Tea or Freedom?
Nicholas D. Kristof
New York Times Op-Ed
December 13, 2003
Impressed by the boom in Internet chat rooms in China, I conducted
an experiment this week to test the limits of free speech.
several of these chat rooms I tried to post a message, in Chinese
and seemingly from an ordinary Chinese, declaring, "Why
is Prime Minister Wen Jiabao off in America kowtowing to the
imperialists when he should be solving more important problems
was censored. I tried again, posting a more subdued version
- and, again, it was censored. So my third version was milder
yet: "Prime Minister Wen Jiabao's visit to America has
been very successful, but I wonder if perhaps he is wasting
too much time abroad instead of focusing on our own important
problems like unemployment."
turned out to be what Chinese journalists call a cabianqiu,
after the term for a Ping-Pong ball that just nicks the corner
of the table: legal by a whisker. The censors didn't intervene,
and I successfully posted that comment in three chat rooms.
that's the frontier of free speech in China in the information
age, and it reflects real progress. Sure, the thought police
toss Internet dissidents in prison, with 66 Chinese journalists
and Web scribblers currently behind bars, some facing torture
and beatings. Still, this is pretty much the first time since
the 1980's that the Chinese have had public forums in which
they can (very delicately) criticize top national leaders by
new emperor, President Hu Jintao, is presiding over this twilight
zone and trying hard - rather successfully - to convince the
population that he's a new kind of leader. Most Chinese I talk
to are very impressed by Mr. Hu and Mr. Wen, who project a humility
and compassion very different from the pomposity of the former
emperor, Jiang Zemin. My guess is that Mr. Hu and Mr. Wen would
win a free election if it was offered. Mr. Hu and Mr. Wen are
relentlessly photographed feeling the pain of the poor and the
underdog. Most important, they have begun to address AIDS in
a serious way.
as I travel around China and talk to everyone from peasants
to senior officials, I'm afraid the leaders' strategy will fail
and ultimately lead to upheavals in the coming years. The reason
is that China has always operated to some degree on fear, and
that fear is now eroding. Chinese don't protest when they are
most upset, but when they think they can get away with it: that
has been true of every upheaval from the 1956 Hundred Flowers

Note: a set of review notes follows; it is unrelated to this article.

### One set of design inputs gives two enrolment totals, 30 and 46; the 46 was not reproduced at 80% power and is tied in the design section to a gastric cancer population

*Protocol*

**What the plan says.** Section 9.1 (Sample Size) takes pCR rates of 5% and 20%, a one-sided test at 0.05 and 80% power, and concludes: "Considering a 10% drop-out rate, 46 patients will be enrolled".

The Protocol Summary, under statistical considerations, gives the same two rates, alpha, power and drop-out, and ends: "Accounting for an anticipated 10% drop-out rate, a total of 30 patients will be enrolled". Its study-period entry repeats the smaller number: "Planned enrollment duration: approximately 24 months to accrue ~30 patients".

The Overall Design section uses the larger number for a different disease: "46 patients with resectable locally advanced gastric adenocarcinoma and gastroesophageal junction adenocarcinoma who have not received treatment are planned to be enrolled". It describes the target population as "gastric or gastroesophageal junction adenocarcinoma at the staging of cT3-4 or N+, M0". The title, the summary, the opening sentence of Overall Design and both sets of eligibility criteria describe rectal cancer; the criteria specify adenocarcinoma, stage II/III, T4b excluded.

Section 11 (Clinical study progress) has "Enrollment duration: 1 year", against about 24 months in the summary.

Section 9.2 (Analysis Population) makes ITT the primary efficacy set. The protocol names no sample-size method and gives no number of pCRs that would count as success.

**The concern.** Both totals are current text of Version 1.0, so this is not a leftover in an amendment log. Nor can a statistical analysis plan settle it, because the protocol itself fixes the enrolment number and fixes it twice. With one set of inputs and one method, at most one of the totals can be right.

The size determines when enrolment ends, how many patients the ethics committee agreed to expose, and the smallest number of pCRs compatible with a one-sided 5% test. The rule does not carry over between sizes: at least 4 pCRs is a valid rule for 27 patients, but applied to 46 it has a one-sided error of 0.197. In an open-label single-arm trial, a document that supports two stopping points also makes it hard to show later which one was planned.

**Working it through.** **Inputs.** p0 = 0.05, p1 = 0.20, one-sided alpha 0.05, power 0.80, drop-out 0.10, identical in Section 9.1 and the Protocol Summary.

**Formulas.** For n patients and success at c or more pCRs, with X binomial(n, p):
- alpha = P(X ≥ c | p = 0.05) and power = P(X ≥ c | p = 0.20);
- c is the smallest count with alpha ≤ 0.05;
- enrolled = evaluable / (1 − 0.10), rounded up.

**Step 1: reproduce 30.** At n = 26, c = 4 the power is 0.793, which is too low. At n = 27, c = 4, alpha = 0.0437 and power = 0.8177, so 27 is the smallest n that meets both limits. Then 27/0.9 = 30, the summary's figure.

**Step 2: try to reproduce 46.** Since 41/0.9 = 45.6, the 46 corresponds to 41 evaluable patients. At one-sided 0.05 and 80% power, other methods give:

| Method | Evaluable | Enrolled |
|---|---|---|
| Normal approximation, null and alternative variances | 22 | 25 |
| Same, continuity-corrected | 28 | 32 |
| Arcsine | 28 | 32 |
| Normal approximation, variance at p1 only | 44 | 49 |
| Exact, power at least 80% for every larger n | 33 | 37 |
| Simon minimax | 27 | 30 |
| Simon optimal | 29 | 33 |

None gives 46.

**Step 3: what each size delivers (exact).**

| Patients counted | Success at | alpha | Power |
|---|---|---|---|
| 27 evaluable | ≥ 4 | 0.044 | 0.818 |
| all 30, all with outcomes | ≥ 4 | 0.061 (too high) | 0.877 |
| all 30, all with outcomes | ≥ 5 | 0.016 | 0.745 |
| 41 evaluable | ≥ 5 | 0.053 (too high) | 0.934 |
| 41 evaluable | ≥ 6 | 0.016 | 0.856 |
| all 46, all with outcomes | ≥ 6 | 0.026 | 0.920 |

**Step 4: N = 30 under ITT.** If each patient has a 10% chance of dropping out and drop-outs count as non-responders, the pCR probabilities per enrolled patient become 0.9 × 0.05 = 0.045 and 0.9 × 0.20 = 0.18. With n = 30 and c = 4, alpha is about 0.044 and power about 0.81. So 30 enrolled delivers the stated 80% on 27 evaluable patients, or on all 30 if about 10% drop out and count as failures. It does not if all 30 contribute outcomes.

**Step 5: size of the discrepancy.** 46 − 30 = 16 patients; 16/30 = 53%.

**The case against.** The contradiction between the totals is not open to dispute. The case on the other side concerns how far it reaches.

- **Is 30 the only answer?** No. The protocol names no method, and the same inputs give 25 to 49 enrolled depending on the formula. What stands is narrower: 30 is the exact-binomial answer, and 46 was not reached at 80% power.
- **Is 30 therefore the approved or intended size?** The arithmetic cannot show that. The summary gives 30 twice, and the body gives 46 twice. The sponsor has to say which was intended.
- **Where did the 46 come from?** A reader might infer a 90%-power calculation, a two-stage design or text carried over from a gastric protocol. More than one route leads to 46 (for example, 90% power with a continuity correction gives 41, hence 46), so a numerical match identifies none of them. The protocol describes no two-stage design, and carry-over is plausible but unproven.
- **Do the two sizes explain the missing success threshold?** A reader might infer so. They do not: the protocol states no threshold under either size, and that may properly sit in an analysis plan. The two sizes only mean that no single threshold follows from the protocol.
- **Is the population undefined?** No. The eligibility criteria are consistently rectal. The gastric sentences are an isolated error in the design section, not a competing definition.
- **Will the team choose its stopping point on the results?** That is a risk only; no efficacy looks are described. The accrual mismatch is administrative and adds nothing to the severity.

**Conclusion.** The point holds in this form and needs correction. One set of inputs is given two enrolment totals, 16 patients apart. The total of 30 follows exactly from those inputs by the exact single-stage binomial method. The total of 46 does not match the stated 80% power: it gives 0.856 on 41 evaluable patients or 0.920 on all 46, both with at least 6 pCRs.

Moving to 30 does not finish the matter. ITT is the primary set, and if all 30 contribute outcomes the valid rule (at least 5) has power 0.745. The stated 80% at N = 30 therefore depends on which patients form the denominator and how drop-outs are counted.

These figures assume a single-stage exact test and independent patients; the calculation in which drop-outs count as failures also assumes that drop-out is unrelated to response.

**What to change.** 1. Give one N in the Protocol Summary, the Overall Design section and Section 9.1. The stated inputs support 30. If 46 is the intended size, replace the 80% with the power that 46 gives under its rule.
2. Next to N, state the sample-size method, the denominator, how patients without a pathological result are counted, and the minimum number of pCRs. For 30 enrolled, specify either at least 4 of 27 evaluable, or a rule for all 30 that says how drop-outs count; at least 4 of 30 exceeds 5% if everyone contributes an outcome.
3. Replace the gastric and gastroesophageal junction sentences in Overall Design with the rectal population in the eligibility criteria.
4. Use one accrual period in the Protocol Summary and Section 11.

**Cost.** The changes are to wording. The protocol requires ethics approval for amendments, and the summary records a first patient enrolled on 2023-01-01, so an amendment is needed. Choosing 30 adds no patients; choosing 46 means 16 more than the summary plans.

outpouring of complaints all the way to the Tiananmen Square
democracy movement of 1989.
since the Tiananmen movement was brutally crushed, China has
been fairly stable because its leaders and its citizens have
each been a bit afraid of the other. But the fear has steadily
ebbed, and my guess is that henceforth fewer overtaxed peasants
or laid-off workers will suffer in silence.
Mr. Nice Guy approach won't work," a senior government
official warned. "You can't govern by pretending to be
nice to everybody. You've got to make hard choices. You've got
to maintain control."
is not Communist any more. It increasingly resembles the kind
of complex (and corrupt) society that led to turbulence in South
Korea and Taiwan in the 1970's and 1980's. One window into the
country's changing values came this fall when President Hu's
daughter, Hu Haiqing, married one of the country's leading Internet
capitalists, Mao Daolin, in Hawaii.
government is simply losing control of China, which now has
78 million Internet surfers and 250 million mobile phones. It's
true that the middle class now has a stake in the system and
may be wary of Tiananmen-style mass movements, but there are
also deep grievances, especially among peasants and laborers.
decline of fear is welcome, of course, but it's also going to
mean a bumpy road ahead. In a city in Manchuria, I stopped in
a small restaurant and ordered a cup of coffee. The waiter asked
whether I wanted Nescafé, Maxim coffee, Swiss coffee,
Brazilian coffee, Blue Mountain coffee, mountain-grown coffee,
mocha coffee, iced coffee or Italian cappuccino. I can't help
feeling that when people get multiple choices in ordering a
cup of coffee, it's only a matter of time before they demand
choices in national politics.
I think that the long calm that followed Tiananmen is ending.
Exciting times are coming to China again.